Earlier this week I was called a bitch at least three times that I counted in the span of a few hours, and it got me thinking.
Bitch the First
The lunch delivery guys near my office have a tendency to call from several blocks away and say they’re in the lobby so they don’t have to wait for us to come down in the elevator. Usually they’ll come rushing in around the time when I get there, so I don’t care and if anything I applaud their efficiency. This time the guy kept me waiting about five minutes in the lobby, which meant he had already spent his buffer time since calling plus another five.
I’d placed one order on Seamless and then another coworker wanted to add things, so I placed a second order. I called the restaurant and asked them to combine the two orders, one of which had the full tip and the second had $0. The orders were combined into one bag. I signed both receipts and thanked the delivery guy.
“Umm Miss, the second tip?” he asked.
“You tipped for this one. Are you going to tip cash for the other?”
I cheerfully explained how we had placed two orders but that I’d called the restaurant and asked them to combine the two orders, that’s why they were bagged together. I didn’t mention that he kept me waiting in the lobby for five minutes or that it was already an overly generous tip for both orders, just smiled and thanked him.
He shook his head and glared at me, then muttered, “Got it. Bitch.”
Bitch the Second
Immediately after the first bitching, I got onto the elevator with two men who were having a loud and animated conversation with each other in another language. They were getting off at two different floors, but obviously weren’t done talking, so the one remaining on the elevator held the door from closing four times before wrapping it up.
I was still feeling bad about the delivery guy, so I was careful not to say anything or make a huffy or unpleasant response to what felt very clearly to me like a guy being rude.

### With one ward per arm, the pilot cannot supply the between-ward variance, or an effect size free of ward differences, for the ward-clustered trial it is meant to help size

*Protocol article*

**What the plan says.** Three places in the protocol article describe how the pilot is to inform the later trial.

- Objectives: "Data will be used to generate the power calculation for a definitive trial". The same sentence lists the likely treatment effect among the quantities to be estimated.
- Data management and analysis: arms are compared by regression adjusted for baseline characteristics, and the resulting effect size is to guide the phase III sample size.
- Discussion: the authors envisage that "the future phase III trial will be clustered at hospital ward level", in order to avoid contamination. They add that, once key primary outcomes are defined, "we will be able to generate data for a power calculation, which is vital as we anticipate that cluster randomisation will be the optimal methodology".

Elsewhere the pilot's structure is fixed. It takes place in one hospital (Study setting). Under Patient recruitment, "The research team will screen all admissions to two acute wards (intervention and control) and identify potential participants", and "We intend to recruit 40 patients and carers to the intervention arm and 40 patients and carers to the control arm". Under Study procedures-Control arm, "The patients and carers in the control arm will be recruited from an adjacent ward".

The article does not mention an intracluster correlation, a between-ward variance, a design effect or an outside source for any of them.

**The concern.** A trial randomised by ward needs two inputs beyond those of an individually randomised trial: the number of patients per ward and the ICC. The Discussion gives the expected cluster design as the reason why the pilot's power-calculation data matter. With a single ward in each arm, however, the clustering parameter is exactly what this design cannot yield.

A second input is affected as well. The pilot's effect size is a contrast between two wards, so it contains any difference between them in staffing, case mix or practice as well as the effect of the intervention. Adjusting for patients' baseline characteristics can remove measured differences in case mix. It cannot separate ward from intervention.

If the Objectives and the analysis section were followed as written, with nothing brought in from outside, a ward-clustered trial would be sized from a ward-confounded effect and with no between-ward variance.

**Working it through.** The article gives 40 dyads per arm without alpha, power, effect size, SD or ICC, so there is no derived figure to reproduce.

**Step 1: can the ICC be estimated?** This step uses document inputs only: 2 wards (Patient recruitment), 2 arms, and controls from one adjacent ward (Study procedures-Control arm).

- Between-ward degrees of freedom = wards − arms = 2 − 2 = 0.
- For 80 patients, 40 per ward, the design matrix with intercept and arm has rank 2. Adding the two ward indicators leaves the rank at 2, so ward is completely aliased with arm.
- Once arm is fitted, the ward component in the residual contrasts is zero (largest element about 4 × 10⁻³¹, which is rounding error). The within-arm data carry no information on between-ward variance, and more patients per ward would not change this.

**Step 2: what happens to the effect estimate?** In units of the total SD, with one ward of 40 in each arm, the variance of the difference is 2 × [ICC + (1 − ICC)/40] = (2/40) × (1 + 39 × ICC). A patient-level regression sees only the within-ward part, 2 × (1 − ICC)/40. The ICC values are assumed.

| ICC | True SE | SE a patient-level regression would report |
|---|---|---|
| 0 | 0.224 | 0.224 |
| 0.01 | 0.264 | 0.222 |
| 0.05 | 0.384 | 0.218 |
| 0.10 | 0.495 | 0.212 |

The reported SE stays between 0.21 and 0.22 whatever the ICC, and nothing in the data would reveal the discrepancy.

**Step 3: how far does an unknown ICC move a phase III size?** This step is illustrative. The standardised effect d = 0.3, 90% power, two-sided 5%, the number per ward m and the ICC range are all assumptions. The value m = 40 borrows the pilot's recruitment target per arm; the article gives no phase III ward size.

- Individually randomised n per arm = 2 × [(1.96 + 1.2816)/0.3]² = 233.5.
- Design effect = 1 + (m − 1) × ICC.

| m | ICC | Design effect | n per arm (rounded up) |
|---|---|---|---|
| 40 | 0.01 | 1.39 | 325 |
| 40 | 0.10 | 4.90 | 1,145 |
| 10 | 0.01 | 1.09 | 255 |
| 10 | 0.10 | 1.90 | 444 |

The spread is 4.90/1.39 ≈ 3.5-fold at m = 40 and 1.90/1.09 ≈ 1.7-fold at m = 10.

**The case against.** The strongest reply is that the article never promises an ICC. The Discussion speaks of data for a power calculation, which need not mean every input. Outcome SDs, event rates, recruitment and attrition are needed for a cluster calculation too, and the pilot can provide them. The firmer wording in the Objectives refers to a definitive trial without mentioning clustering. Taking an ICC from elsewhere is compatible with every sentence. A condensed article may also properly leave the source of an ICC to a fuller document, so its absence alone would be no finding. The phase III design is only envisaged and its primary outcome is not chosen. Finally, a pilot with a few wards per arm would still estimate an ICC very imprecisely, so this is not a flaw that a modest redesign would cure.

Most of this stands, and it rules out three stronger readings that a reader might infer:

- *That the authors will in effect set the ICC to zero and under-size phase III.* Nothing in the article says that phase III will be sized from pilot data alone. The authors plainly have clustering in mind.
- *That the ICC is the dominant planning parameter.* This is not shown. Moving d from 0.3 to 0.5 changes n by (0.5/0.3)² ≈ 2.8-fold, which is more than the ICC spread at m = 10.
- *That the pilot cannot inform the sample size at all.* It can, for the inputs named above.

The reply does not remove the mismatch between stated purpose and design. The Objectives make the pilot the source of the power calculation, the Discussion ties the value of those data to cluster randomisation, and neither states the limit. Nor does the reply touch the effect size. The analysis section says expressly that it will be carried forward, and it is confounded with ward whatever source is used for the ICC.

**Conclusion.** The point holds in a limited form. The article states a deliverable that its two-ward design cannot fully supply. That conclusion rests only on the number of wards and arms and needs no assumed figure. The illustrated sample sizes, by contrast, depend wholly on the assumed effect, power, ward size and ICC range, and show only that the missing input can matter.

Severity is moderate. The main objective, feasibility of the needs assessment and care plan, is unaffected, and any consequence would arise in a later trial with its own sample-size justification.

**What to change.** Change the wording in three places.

I think he realized he was rude, so he said flatly, “Sorry,” then stared at me.
On any other day, I would have felt compelled to be cheerful and say, “That’s okay!” or “No problem!” or make some stupid comment to put him at ease, but I had this little click in my mind where I felt like I didn’t want to tell him anything he does is okay.
I realized that his “Sorry” carried an expectation of a reply, so I gave a half-smile and shrug, trying to communicate that I heard and acknowledged what he said at least.
He didn’t like this response and scowled at me, then as he got off the elevator at his stop said, “Bitch.”
Bitch the Third
It was the kind of day where every interaction I had was some level of unpleasant until about 2:30, and that wears a person down. By the time I got on the subway, I was feeling pretty sick of other people and just trying to get home to some peace.
My train was moderately crowded, and I had to stand awkwardly free-floating for the first few stops because a guy was leaning against the only pole I could reach until a bunch of people cleared out at an express transfer stop. I moved to sit in a seat that opened up at the same time as that guy, and when I realized what he was doing got out of the way.
This time I actually did apologize and went to stand at the pole instead, now that it was free. I had my back to him and took out my Kindle to read as the train pulled away.
He tapped my back and said, “Miss, were you trying to sit here?”
I smiled and said, “Oh no, I’m all set, thanks,” then turned back to the pole.
Loudly, and with a surprisingly sudden hostility he said, “Well you don’t have to be a damn bitch about it!”
Maybe I am just a bitch?
These little micro-aggressions (I don’t know, maybe calling someone a bitch is an aggression-aggression?) happen every day, pretty much constantly. Tuesday was the day of men calling me a bitch and openly expressing their disdain for me after they behaved rudely.